Another shift is the sprawl of big box and national chain stores. On Route 1 we have a brand new Walgreens right next to and even newer Rite Aid which is a quarter mile from a recently built CVS. I live a couple of blocks behind the old Ford Assembly Plant. The first thing being built in the proposed downtown business/cultural district that is supposed to take its place is a Sam's Club, which is down the road from a Costco and a BJ's Warehouse.

Jun. 25 2010 12:55 PM
David Biddulph from Fredericksburg, VA

I lived in Middlesex County for my entire life until 2004. The county as a whole & Piscataway township in particular are entirely overbuilt. Building was allowed to go on unabated w/ virtually no thought given to the transportation infrastructure. In addition, starting around 1995 the rudeness level increased dramatically. I can't STAND to go to businesses in the area - nearly universally you get treated like you're bothering the staff. I realized just how bad things got when I moved to Hunterdon County and met people who actually liked one another. I also had an "odd" experience when visiting businesses - service! I had to move to Virginia in 2006; I miss Hunterdon County terribly (and Middlesex County not one bit).

Jun. 25 2010 12:00 PM
Jean from Pisacataway

I've been at RU (specifically Busch campus, which is engineering/science campus) for over 9 years now. As one can imagine, this campus was always dominated by Asian population. What's different now than 9 years ago, however, is that we have a lot more Indian and Muslim population now than the Pacific Asians. The Islamic center near the campus has a lot more people gathering now (I didn't even know that was there up until 2 years ago or so; now you see people walking on Rt.18 highway to get to the center every week) and the Islamic religious movements are very visible all over the campus. Working at the Student Center up until 5 years ago, I've had a couple of Muslim students reserving rooms to pray, but now we have designated prayer rooms specifically for Muslims in the campus centers.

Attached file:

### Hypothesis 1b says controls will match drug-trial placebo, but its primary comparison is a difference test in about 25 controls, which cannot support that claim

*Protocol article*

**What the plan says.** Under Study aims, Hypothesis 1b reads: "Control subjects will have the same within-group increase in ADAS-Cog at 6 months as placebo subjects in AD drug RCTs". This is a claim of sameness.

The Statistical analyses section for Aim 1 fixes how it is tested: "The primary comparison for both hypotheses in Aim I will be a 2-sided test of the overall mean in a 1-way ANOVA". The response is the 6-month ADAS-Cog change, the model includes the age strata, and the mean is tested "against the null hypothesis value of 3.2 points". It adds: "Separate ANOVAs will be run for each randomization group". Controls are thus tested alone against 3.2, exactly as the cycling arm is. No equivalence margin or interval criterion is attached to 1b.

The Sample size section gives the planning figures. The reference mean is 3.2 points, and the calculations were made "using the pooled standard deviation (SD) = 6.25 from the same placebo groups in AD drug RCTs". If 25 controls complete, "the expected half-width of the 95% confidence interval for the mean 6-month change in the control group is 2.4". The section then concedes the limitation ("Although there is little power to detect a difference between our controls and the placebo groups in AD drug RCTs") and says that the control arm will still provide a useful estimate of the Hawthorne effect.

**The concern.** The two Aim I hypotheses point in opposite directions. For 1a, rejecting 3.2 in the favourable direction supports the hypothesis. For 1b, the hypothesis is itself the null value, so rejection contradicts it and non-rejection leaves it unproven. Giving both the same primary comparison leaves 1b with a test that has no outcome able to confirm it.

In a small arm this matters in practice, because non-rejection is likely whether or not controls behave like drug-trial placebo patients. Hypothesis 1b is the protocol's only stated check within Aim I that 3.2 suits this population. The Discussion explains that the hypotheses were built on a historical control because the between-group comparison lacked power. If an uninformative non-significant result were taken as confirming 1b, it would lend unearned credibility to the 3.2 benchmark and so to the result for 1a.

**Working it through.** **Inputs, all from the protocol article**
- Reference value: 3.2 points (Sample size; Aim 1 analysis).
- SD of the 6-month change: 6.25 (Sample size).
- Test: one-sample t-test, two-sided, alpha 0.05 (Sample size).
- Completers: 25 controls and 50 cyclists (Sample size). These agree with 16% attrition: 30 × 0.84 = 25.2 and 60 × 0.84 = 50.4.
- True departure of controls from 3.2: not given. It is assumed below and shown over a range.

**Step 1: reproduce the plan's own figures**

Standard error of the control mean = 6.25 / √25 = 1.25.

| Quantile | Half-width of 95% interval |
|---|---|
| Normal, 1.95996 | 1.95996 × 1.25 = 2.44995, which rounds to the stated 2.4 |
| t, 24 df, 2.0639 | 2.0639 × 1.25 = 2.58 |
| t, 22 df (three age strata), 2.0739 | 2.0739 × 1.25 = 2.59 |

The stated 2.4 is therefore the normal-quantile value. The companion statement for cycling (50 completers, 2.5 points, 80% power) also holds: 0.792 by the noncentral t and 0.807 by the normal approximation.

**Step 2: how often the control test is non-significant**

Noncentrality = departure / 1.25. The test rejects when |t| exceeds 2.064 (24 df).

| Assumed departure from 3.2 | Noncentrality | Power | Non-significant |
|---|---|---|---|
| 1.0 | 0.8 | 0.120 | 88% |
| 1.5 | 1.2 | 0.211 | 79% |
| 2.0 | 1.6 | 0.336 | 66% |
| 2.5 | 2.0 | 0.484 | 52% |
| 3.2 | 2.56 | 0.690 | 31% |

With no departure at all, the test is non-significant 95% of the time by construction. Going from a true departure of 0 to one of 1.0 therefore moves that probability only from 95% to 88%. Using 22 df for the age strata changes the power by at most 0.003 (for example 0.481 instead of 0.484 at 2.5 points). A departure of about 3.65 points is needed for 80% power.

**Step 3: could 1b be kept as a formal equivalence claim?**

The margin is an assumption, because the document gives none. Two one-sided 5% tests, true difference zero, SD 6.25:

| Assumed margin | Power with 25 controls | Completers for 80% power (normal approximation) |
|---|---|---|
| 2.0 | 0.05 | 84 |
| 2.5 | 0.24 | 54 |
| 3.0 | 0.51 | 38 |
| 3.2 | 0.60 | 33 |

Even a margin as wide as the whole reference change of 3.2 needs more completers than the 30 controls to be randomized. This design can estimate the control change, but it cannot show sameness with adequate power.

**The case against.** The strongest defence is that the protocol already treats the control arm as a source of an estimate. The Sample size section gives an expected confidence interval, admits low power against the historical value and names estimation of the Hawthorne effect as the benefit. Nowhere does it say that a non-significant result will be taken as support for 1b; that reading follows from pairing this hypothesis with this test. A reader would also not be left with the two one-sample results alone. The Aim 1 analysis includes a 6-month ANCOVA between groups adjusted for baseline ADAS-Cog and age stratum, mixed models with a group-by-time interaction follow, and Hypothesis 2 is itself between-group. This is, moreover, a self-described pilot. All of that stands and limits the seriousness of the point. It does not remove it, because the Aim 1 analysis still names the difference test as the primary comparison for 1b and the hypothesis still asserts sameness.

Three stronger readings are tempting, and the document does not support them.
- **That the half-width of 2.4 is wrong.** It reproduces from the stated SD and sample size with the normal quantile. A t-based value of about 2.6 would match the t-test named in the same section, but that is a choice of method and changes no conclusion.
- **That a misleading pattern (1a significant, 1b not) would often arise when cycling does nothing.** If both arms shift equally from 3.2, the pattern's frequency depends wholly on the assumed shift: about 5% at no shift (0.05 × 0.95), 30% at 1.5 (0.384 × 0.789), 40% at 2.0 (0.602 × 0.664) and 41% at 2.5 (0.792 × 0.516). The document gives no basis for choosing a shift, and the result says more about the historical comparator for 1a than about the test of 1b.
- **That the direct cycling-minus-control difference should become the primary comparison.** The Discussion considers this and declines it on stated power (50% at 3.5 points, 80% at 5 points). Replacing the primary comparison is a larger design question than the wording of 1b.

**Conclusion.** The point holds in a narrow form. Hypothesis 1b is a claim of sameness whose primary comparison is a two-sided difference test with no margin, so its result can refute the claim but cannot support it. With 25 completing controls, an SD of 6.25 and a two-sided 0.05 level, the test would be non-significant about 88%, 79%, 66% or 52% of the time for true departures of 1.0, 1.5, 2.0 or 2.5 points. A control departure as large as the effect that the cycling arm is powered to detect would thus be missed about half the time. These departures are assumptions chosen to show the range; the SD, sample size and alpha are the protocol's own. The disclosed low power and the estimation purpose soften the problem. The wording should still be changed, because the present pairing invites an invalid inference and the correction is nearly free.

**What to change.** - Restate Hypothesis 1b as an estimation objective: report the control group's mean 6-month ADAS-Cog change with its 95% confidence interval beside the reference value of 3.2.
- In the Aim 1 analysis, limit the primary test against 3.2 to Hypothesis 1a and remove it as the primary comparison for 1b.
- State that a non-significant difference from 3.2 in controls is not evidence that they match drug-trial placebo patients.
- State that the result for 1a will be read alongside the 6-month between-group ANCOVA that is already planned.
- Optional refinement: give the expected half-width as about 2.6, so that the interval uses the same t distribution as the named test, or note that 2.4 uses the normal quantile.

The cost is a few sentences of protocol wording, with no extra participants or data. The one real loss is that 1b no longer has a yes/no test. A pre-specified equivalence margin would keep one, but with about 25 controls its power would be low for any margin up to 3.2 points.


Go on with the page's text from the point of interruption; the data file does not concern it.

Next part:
There is a definite shift in where the money is going at RU. Not many people cared about football when I was in undergrad here, but now football is the biggest event at RU, while the engineering dpt is closing classes and getting rid of land lines. Our annual bbq no longer exists and our buildings are not temperature regulated while we now have Rutgers Day and all kinds of public events. In a way, I feel like RU is becoming a public community center rather than an educational institution..

Jun. 25 2010 11:57 AM
Janine Erceg from Edison, NJ

The biggest change that I've seen in Middlesex County in the last 10 years is a dominance of the Asian population, e.g., Indian, Chinese and Korean— rather than the white, European-decent population that was originally here. Also, in terms of religion—there has been an increase of Muslim, Hindu & Sikh populations replacing Christian and Jewish faiths. There are many more delicious, ethnic food choices in the area as well! Even some of the architecture styles have changed a bit—to appear more Asian in appearance.